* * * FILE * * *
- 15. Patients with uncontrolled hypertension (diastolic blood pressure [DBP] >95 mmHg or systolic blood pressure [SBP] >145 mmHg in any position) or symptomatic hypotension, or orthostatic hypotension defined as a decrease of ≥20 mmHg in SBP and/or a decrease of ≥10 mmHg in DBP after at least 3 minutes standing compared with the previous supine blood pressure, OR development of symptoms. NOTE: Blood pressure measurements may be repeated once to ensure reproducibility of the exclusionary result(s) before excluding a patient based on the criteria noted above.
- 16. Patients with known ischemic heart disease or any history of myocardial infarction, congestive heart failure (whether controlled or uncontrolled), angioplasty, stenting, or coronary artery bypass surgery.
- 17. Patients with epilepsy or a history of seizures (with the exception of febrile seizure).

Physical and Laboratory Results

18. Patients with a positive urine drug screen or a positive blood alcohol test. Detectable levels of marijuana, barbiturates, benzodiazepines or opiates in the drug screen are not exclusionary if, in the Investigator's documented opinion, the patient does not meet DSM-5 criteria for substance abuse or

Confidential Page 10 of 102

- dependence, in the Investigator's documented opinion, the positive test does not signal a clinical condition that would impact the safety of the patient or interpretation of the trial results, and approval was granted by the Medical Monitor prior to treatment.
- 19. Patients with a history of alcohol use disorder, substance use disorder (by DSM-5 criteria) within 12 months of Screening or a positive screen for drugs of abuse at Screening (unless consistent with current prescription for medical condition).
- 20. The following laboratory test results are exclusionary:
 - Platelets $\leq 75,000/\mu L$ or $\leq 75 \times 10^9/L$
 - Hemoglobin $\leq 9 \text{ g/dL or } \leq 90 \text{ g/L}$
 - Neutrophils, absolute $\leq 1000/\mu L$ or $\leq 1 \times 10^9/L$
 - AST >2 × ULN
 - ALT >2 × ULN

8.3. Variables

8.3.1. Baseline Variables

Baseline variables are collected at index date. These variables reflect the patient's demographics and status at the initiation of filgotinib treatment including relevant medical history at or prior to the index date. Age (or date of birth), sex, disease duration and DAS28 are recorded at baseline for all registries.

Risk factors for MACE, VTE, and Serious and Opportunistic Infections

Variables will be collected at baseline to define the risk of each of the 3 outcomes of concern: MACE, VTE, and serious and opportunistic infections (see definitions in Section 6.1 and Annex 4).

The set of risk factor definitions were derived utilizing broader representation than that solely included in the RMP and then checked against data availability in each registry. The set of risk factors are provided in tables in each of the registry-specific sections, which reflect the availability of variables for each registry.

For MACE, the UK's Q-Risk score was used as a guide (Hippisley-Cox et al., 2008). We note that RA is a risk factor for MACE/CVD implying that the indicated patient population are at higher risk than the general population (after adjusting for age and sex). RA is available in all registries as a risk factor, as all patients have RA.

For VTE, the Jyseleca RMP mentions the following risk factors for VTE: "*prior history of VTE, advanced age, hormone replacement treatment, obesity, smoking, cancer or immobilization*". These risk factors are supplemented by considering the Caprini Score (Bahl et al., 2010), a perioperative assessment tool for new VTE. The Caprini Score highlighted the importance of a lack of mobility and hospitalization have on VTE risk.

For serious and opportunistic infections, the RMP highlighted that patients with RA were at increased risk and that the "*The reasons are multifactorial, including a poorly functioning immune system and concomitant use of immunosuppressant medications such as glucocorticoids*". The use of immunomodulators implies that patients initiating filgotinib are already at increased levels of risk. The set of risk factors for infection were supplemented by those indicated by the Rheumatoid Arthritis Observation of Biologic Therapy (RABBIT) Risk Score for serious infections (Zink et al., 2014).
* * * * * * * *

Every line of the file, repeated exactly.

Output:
- 15. Patients with uncontrolled hypertension (diastolic blood pressure [DBP] >95 mmHg or systolic blood pressure [SBP] >145 mmHg in any position) or symptomatic hypotension, or orthostatic hypotension defined as a decrease of ≥20 mmHg in SBP and/or a decrease of ≥10 mmHg in DBP after at least 3 minutes standing compared with the previous supine blood pressure, OR development of symptoms. NOTE: Blood pressure measurements may be repeated once to ensure reproducibility of the exclusionary result(s) before excluding a patient based on the criteria noted above.
- 16. Patients with known ischemic heart disease or any history of myocardial infarction, congestive heart failure (whether controlled or uncontrolled), angioplasty, stenting, or coronary artery bypass surgery.
- 17. Patients with epilepsy or a history of seizures (with the exception of febrile seizure).

Physical and Laboratory Results

18. Patients with a positive urine drug screen or a positive blood alcohol test. Detectable levels of marijuana, barbiturates, benzodiazepines or opiates in the drug screen are not exclusionary if, in the Investigator's documented opinion, the patient does not meet DSM-5 criteria for substance abuse or

Confidential Page 10 of 102

- dependence, in the Investigator's documented opinion, the positive test does not signal a clinical condition that would impact the safety of the patient or interpretation of the trial results, and approval was granted by the Medical Monitor prior to treatment.
- 19. Patients with a history of alcohol use disorder, substance use disorder (by DSM-5 criteria) within 12 months of Screening or a positive screen for drugs of abuse at Screening (unless consistent with current prescription for medical condition).
- 20. The following laboratory test results are exclusionary:
 - Platelets $\leq 75,000/\mu L$ or $\leq 75 \times 10^9/L$
 - Hemoglobin $\leq 9 \text{ g/dL or } \leq 90 \text{ g/L}$
 - Neutrophils, absolute $\leq 1000/\mu L$ or $\leq 1 \times 10^9/L$
 - AST >2 × ULN
 - ALT >2 × ULN

8.3. Variables

8.3.1. Baseline Variables

Baseline variables are collected at index date. These variables reflect the patient's demographics and status at the initiation of filgotinib treatment including relevant medical history at or prior to the index date. Age (or date of birth), sex, disease duration and DAS28 are recorded at baseline for all registries.

Risk factors for MACE, VTE, and Serious and Opportunistic Infections

Variables will be collected at baseline to define the risk of each of the 3 outcomes of concern: MACE, VTE, and serious and opportunistic infections (see definitions in Section 6.1 and Annex 4).

The set of risk factor definitions were derived utilizing broader representation than that solely included in the RMP and then checked against data availability in each registry. The set of risk factors are provided in tables in each of the registry-specific sections, which reflect the availability of variables for each registry.

For MACE, the UK's Q-Risk score was used as a guide (Hippisley-Cox et al., 2008). We note that RA is a risk factor for MACE/CVD implying that the indicated patient population are at higher risk than the general population (after adjusting for age and sex). RA is available in all registries as a risk factor, as all patients have RA.

For VTE, the Jyseleca RMP mentions the following risk factors for VTE: "*prior history of VTE, advanced age, hormone replacement treatment, obesity, smoking, cancer or immobilization*". These risk factors are supplemented by considering the Caprini Score (Bahl et al., 2010), a perioperative assessment tool for new VTE. The Caprini Score highlighted the importance of a lack of mobility and hospitalization have on VTE risk.

For serious and opportunistic infections, the RMP highlighted that patients with RA were at increased risk and that the "*The reasons are multifactorial, including a poorly functioning immune system and concomitant use of immunosuppressant medications such as glucocorticoids*". The use of immunomodulators implies that patients initiating filgotinib are already at increased levels of risk. The set of risk factors for infection were supplemented by those indicated by the Rheumatoid Arthritis Observation of Biologic Therapy (RABBIT) Risk Score for serious infections (Zink et al., 2014).